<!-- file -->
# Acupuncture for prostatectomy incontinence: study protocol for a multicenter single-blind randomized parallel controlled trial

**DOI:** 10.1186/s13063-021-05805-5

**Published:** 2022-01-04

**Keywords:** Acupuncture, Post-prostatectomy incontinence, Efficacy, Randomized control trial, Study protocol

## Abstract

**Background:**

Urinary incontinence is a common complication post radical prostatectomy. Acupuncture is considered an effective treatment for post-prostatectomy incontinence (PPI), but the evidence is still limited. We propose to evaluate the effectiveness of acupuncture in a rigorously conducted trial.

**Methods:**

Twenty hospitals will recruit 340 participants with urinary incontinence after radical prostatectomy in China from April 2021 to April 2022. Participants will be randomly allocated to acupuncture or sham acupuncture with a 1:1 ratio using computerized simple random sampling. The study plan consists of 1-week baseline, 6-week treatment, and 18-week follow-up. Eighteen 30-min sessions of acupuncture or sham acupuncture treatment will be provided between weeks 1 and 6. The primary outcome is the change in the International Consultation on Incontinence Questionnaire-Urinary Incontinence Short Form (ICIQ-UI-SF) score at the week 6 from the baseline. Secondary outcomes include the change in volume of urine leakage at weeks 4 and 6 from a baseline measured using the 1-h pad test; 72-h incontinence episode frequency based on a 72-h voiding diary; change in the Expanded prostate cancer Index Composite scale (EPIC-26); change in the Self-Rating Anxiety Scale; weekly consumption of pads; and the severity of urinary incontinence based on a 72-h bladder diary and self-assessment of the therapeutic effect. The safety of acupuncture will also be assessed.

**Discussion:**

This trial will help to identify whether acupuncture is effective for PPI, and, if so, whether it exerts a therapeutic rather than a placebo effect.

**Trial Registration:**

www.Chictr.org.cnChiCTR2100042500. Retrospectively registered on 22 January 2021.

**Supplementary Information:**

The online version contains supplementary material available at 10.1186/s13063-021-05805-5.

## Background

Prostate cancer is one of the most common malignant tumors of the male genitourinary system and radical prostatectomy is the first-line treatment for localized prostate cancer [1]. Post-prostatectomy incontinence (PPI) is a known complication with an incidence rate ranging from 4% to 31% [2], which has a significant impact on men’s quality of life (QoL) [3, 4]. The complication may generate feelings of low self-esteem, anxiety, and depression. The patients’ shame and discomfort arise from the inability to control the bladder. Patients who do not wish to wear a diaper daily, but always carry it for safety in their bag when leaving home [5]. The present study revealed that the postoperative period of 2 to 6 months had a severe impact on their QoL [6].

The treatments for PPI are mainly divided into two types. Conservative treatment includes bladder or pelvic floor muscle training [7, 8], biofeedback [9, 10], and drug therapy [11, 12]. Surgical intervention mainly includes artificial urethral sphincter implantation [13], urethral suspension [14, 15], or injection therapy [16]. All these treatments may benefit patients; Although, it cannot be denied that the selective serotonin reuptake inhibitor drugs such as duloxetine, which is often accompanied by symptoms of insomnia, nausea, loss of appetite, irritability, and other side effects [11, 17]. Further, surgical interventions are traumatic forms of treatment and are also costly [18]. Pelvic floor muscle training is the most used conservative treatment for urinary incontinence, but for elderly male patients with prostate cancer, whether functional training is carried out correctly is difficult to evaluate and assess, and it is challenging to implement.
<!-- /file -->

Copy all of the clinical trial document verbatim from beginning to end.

# Acupuncture for prostatectomy incontinence: study protocol for a multicenter single-blind randomized parallel controlled trial

**DOI:** 10.1186/s13063-021-05805-5

**Published:** 2022-01-04

**Keywords:** Acupuncture, Post-prostatectomy incontinence, Efficacy, Randomized control trial, Study protocol

## Abstract

**Background:**

Urinary incontinence is a common complication post radical prostatectomy. Acupuncture is considered an effective treatment for post-prostatectomy incontinence (PPI), but the evidence is still limited. We propose to evaluate the effectiveness of acupuncture in a rigorously conducted trial.

**Methods:**

Twenty hospitals will recruit 340 participants with urinary incontinence after radical prostatectomy in China from April 2021 to April 2022. Participants will be randomly allocated to acupuncture or sham acupuncture with a 1:1 ratio using computerized simple random sampling. The study plan consists of 1-week baseline, 6-week treatment, and 18-week follow-up. Eighteen 30-min sessions of acupuncture or sham acupuncture treatment will be provided between weeks 1 and 6. The primary outcome is the change in the International Consultation on Incontinence Questionnaire-Urinary Incontinence Short Form (ICIQ-UI-SF) score at the week 6 from the baseline. Secondary outcomes include the change in volume of urine leakage at weeks 4 and 6 from a baseline measured using the 1-h pad test; 72-h incontinence episode frequency based on a 72-h voiding diary; change in the Expanded prostate cancer Index Composite scale (EPIC-26); change in the Self-Rating Anxiety Scale; weekly consumption of pads; and the severity of urinary incontinence based on a 72-h bladder diary and self-assessment of the therapeutic effect. The safety of acupuncture will also be assessed.

**Discussion:**

This trial will help to identify whether acupuncture is effective for PPI, and, if so, whether it exerts a therapeutic rather than a placebo effect.

**Trial Registration:**

www.Chictr.org.cnChiCTR2100042500. Retrospectively registered on 22 January 2021.

**Supplementary Information:**

The online version contains supplementary material available at 10.1186/s13063-021-05805-5.

## Background

Prostate cancer is one of the most common malignant tumors of the male genitourinary system and radical prostatectomy is the first-line treatment for localized prostate cancer [1]. Post-prostatectomy incontinence (PPI) is a known complication with an incidence rate ranging from 4% to 31% [2], which has a significant impact on men’s quality of life (QoL) [3, 4]. The complication may generate feelings of low self-esteem, anxiety, and depression. The patients’ shame and discomfort arise from the inability to control the bladder. Patients who do not wish to wear a diaper daily, but always carry it for safety in their bag when leaving home [5]. The present study revealed that the postoperative period of 2 to 6 months had a severe impact on their QoL [6].

The treatments for PPI are mainly divided into two types. Conservative treatment includes bladder or pelvic floor muscle training [7, 8], biofeedback [9, 10], and drug therapy [11, 12]. Surgical intervention mainly includes artificial urethral sphincter implantation [13], urethral suspension [14, 15], or injection therapy [16]. All these treatments may benefit patients; Although, it cannot be denied that the selective serotonin reuptake inhibitor drugs such as duloxetine, which is often accompanied by symptoms of insomnia, nausea, loss of appetite, irritability, and other side effects [11, 17]. Further, surgical interventions are traumatic forms of treatment and are also costly [18]. Pelvic floor muscle training is the most used conservative treatment for urinary incontinence, but for elderly male patients with prostate cancer, whether functional training is carried out correctly is difficult to evaluate and assess, and it is challenging to implement.